Council Plotting Strategic Course


The Payson Town Council has a tripleheader scheduled for Thursday evening with three consecutive meetings beginning at 4 p.m., 5 p.m. and 6 p.m. at Town Hall.

During the first session, the council will review the funding plan for the Year 2001 Corporate Strategic Plan, which guides the preparation of the town's annual operating and capital budgets.

Funding for the goals in the strategic plan, which include a variety of projects, including the construction of a multi-purpose field at Rumsey Park and a Country Club Drive and Doll Baby Road improvement project, is based on the following assumptions:

The town maintains an annual non-appropriated general fund reserve equal to 9 percent of the estimated revenue for the upcoming fiscal year.

The growth in the town's operating budget expenditures is restricted to 86 percent of the increase in ongoing revenues.

The council authorizes local improvement district bonds for street improvements in areas where property owners are willing to accept assessments for 50 percent of the debt service cost.

Payson voters are given the opportunity at the next primary election to ratify general obligation bonds for an accelerated street improvement program.

The council also will look at a prioritized list of 19 proposed expenditures that will be implemented if funds are available.

They range from a top priority of $30,415 for increased operating expenses of the new library, down to the 19th-rated priority appropriating $35,256 for a second dispatcher to handle emergency medical calls.

Another list the council will look at prioritizes spending requests that will be considered in future years. At the top of that list is $33,557 for a new water system operator to perform duties mandated by groundwater disinfection and radon removal regulatory requirements.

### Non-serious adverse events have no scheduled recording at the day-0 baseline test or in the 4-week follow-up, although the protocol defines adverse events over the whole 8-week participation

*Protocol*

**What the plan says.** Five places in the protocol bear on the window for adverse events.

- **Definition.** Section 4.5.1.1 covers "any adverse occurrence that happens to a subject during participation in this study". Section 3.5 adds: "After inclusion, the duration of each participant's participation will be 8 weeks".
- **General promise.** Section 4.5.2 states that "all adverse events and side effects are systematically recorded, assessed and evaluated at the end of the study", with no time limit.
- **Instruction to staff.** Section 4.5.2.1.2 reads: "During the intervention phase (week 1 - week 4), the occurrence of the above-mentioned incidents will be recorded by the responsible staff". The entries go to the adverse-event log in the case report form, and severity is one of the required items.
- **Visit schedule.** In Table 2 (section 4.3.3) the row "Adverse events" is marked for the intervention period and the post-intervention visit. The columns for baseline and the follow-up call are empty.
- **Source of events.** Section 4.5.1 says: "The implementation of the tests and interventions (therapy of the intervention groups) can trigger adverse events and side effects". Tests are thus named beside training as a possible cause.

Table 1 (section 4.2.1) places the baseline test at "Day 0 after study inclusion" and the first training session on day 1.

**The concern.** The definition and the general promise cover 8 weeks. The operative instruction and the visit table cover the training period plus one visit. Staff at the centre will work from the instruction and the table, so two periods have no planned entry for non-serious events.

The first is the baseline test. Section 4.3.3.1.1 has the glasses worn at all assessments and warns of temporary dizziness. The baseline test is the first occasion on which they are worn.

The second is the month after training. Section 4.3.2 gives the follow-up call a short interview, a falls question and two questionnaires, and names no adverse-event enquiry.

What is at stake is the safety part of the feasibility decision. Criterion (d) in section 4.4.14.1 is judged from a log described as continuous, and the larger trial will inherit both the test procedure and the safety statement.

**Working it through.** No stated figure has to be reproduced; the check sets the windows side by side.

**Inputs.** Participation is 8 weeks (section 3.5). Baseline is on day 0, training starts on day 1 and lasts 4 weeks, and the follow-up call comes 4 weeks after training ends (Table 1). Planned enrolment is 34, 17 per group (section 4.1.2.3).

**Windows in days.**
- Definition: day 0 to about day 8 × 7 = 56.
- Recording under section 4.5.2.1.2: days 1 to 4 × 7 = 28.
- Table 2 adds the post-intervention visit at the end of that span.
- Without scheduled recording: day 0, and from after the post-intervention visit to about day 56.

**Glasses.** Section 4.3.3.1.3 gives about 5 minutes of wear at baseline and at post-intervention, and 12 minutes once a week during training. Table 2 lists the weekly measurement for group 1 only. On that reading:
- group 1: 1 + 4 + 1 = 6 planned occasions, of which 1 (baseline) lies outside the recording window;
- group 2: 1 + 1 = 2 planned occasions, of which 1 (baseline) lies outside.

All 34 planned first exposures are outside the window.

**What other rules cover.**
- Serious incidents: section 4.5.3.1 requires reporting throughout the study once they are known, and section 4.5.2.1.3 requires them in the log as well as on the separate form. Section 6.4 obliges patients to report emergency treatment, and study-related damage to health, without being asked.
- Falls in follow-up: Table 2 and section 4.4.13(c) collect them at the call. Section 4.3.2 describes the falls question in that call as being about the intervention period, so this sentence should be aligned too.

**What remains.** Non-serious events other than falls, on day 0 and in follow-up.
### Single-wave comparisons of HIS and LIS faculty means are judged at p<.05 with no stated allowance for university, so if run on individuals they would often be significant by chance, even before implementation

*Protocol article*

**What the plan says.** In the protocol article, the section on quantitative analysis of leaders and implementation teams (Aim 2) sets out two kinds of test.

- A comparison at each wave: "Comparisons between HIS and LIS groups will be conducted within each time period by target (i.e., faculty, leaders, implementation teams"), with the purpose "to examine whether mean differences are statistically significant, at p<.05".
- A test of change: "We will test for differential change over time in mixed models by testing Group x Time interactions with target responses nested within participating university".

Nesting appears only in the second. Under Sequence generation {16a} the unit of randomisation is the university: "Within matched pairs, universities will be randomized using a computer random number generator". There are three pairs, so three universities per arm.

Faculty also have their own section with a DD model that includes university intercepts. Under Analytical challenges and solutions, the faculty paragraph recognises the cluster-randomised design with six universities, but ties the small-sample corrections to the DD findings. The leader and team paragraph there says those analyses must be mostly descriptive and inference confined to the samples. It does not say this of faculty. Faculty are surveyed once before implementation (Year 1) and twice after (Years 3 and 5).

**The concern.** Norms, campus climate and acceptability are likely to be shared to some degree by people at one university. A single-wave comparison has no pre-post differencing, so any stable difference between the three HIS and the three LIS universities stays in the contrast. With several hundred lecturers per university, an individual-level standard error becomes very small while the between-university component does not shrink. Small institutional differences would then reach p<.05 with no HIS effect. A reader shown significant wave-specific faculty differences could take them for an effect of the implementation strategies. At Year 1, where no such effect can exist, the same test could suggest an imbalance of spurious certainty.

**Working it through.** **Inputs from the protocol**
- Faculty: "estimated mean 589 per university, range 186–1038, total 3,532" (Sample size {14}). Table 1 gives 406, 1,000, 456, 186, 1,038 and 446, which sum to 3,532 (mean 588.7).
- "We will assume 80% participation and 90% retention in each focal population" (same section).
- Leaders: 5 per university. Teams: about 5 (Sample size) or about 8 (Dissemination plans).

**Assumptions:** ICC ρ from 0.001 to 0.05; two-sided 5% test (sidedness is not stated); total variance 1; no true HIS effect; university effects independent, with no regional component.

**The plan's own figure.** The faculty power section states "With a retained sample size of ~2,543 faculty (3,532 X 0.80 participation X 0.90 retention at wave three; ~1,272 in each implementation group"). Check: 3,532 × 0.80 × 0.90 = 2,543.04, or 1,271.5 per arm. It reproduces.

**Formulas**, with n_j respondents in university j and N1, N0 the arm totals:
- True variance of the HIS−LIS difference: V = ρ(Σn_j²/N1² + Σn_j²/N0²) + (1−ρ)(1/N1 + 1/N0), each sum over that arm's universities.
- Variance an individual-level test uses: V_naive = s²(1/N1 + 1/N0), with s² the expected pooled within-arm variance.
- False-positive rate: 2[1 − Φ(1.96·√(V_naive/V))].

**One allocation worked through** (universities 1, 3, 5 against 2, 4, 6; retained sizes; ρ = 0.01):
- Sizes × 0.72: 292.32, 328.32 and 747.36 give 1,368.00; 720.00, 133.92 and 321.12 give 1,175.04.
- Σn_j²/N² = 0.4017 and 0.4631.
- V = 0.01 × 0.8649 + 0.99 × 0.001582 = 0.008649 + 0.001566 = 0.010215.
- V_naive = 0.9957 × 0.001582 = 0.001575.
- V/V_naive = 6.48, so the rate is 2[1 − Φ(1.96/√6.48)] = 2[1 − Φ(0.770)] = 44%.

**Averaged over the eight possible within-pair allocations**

According to Town Manager Rich Underkofler, the council will be looking at some parts of the document for the first time. "One thing is for sure," he said, "there will be more requests for spending than there is money."

Underkofler said the council will review the final draft of the entire document at a meeting on April 26, with a final public hearing and possible adoption scheduled for the regular town council meeting on May 10. Once adopted, he said, the strategies become objectives and benchmarks by which town government performance can be evaluated.

Following the strategic planning meeting, the council will reconvene at 5 p.m. to hear a presentation by Brad Ryan, northeast division manager for Arizona Public Service. Ryan is expected to update the council on the energy situation in California and the possible implications for adjoining states especially this summer during periods of peak demand.

"California is not an isolated island," Ryan said. "The 11 Western states are all interconnected in a grid. As long as supplies remain tight, the potential is there for an impact on Arizona."

Councilmember Jim Spencer, who is the manager of the Payson District of APS, said Ryan is making similar presentations throughout the northeast region, which includes Holbrook, Winslow, Snowflake and Tuba City.

"From what I understand, California can expect some rolling blackouts this summer," Spencer said. "The presentation will deal with the challenges we are going to face this summer, and how we intend to deal with them."

Following Ryan's presentation, the council will reconvene for its regular meeting at 6 p.m. Highlights from the agenda include the solicitation of competitive bids for the sale of additional lots in the Sky Park Industrial Park, the awarding of a construction contract for the reconstruction of Doll Baby Ranch Road from Greenfaire Circle to the Northern Gila County Sanitary District, and the acceptance of a grant to fund a household hazardous products collection event, scheduled for May 5 at Wal-Mart.

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